Key can afford to ignore ACT because there's no chance of ACT going elsewhere after the 2011 election, if it returns in 2011. This has to change. And perhaps the best way of making that happen is for ACT to stop talking about economics and start talking about the parts of a liberal platform where they could make common cause with the Greens and the socially liberal side of Labour.
The Law Commission released a report arguing that New Zealand's laws on marijuana needed revision; Simon Power immediately ruled out any changes in drug policy. When a liberal party could have been jumping up and down with the Greens trying for a liberalization of our drug laws, I didn't hear anything from ACT, probably because caucus isn't as liberal as ACT's banner. Where has ACT been on the internet filter? On the use of asset forfeiture legislation? On copyright reform? They may well have policies on all of these (and, on asset forfeiture, the wrong one), but they've not been priorities. Instead, I only see them on economic issues that increasingly seem doomed and on Tiebout-competition-destroying and subsidiarity-ignoring city amalgamations.
Imagine that after the 2011 elections neither Labour nor National has enough votes to go it alone. Labour plus the Greens plus Maori plus ACT could form government; National could do it with ACT or Maori. That's not implausible. ACT puts out a slate of economic policies for National; a slate of civil liberties policies for Labour/Green, choosing the ones that the Greens would find most enticing. A liberal agenda is advanced in either case. It's not like Labour is hopeless on civil liberties either: I am far more a fan of Labour's civil unions bill and prostitution law reform than I am of anything National's done or, increasingly, than I am of anything I expect National to be likely to do. For all that Labour screwed up on the economics side, a not unreasonable case could be made that a liberal agenda made more progress under nine years of Helen Clark than has been made with a liberal party in a National government.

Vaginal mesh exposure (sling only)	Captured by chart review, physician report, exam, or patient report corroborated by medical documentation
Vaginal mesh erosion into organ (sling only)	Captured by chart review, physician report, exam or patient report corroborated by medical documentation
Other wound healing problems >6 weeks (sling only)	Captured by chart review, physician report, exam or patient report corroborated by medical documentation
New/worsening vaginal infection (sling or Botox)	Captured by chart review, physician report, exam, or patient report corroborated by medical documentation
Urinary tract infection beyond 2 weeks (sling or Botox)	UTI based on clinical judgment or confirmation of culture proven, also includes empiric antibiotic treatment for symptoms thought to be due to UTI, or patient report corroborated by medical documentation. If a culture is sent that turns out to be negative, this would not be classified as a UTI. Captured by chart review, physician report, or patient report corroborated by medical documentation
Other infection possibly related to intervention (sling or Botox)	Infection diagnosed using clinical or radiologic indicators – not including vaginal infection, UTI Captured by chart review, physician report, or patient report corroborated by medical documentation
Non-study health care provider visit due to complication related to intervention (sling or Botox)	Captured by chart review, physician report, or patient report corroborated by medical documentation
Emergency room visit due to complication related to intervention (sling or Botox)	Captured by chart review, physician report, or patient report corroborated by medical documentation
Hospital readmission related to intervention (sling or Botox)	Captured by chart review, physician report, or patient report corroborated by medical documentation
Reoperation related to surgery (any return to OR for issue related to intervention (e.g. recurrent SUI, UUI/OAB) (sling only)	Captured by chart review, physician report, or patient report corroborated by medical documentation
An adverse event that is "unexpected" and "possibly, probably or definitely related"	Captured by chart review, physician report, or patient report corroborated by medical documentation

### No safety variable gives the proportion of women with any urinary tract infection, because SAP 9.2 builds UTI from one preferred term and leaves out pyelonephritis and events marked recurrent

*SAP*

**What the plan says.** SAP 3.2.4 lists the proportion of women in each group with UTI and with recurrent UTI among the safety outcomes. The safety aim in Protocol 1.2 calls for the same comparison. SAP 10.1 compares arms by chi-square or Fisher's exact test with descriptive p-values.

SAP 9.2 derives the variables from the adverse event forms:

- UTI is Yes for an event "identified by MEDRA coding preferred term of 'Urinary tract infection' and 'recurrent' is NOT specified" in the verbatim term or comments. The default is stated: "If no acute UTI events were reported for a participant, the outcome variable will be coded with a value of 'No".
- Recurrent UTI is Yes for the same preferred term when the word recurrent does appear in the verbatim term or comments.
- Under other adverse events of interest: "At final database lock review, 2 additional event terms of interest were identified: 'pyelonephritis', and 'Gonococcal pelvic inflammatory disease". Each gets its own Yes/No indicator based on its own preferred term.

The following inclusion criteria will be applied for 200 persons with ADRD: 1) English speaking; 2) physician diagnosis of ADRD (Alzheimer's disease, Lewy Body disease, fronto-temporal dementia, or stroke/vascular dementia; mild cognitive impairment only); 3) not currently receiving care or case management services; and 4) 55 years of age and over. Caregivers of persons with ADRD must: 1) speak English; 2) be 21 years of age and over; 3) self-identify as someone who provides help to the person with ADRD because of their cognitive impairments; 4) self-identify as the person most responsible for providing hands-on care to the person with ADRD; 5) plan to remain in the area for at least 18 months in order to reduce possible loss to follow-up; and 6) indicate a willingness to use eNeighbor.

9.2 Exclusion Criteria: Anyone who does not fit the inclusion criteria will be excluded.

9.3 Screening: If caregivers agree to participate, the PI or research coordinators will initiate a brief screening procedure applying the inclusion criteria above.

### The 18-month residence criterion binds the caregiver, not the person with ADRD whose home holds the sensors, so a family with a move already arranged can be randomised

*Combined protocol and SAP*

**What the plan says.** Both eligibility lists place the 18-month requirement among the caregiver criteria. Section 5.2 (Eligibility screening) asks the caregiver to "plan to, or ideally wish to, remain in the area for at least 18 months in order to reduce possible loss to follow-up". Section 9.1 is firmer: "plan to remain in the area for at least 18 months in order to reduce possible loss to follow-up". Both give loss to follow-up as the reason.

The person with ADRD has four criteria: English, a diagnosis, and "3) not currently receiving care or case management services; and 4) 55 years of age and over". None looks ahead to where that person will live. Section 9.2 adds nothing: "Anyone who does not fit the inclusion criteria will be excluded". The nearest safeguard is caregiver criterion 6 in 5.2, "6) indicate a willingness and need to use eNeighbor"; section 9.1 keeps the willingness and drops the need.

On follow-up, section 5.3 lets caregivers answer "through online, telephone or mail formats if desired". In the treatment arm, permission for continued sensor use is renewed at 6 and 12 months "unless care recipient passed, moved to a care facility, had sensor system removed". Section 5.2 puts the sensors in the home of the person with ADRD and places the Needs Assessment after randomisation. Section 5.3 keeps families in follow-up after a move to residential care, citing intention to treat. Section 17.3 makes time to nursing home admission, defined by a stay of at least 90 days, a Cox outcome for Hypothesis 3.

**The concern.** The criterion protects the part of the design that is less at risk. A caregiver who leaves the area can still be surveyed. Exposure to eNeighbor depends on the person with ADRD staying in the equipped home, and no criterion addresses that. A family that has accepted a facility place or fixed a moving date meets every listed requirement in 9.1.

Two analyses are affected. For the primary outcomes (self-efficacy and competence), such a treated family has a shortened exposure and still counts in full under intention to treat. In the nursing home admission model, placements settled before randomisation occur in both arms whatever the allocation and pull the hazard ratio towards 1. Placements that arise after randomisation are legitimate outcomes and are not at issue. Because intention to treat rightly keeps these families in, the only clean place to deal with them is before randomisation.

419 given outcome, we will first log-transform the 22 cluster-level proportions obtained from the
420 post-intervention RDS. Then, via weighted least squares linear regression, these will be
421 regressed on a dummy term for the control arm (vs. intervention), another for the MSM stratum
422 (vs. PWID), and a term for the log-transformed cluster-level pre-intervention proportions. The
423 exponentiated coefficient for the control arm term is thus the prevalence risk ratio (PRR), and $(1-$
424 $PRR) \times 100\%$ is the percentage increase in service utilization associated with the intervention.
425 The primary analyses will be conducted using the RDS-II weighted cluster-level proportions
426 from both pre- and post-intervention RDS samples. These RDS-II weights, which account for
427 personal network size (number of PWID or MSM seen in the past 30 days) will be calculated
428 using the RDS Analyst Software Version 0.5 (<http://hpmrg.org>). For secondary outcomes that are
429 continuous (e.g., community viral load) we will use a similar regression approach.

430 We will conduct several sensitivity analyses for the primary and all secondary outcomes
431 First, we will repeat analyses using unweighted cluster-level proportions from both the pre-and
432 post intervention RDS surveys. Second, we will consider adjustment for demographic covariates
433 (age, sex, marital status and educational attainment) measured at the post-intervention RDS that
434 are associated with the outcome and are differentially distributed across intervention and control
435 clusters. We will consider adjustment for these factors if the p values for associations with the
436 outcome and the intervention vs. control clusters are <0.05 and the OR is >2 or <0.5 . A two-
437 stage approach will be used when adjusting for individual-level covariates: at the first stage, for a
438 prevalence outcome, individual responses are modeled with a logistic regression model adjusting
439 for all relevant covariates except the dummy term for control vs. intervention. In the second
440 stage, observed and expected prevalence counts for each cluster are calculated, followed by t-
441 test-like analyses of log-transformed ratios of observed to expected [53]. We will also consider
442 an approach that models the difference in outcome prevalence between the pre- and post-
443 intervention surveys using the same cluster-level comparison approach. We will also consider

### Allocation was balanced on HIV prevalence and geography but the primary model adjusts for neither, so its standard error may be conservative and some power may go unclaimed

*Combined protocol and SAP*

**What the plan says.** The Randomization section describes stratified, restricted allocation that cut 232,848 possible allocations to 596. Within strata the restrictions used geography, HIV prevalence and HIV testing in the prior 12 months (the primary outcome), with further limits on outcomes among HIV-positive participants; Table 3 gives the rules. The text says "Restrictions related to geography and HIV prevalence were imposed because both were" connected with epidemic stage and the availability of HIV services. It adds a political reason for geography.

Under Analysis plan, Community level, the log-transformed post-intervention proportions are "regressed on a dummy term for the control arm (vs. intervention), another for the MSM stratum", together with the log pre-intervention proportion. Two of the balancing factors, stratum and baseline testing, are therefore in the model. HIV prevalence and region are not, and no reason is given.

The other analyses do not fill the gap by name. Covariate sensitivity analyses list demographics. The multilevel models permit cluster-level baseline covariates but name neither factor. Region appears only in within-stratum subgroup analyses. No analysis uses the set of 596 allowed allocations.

After an election giving National the choice, would National really choose not to bring ACT into the government if its slate of economic policies were roughly in keeping with the kinds of things that National voters tend to like? Just make former National Party leader Don Brash's productivity commission report the basis for ACT's proposals. But by being willing to go into coalition with Labour on a civil liberties platform where they'd make common cause with the Greens: drug reform, internet filter, civil asset forfeiture, perhaps even copyright reform, ACT could have a decent chance of holding National to some reasonable economic reforms: size of government (giving room for changes in taxation), welfare, regulatory burden, RMA.
ACT needs to be able to make credible threats. Focusing on civil liberties would help.
I could easily be wrong: maybe the Regulatory Responsibility Bill has a really great chance of being implemented in a form that would do a lot of good. I can believe that National would be more friendly towards legislation that constrains future action than legislation that annoys voters today; it's probably ACT's best chance of achieving anything on the economics side. If they can quietly make useful structural changes in a National government, then there's less need for the kind of positioning I'm advocating. But everything I've seen thus far from Key makes me pessimistic; I'd expect National to write in enough escape hatches that it, and Labour, would not be terribly constrained. OIRA in the United States hasn't been particularly effective in constraining bad legislation and budget caps there similarly have proven ineffective when every year can be deemed an emergency year requiring the cap be increased or ignored. Quasi-constitutional constraints are great, but they have a hard time being effective in a Parliamentary system if the majority party doesn't particularly wish to be constrained and if voters aren't particularly constitutionally minded.
The biggest risk in liberal positioning would be in alienating the hard conservatives in ACT's base. But how many of those would be willing to trade a much better chance of advancing the economic issues they care about in exchange for some moves on social policy? And, for those who haven't the stomach for the deal and leave, how many younger folks would ACT bring in on a civil liberties ticket? I hope ACT's doing some polling.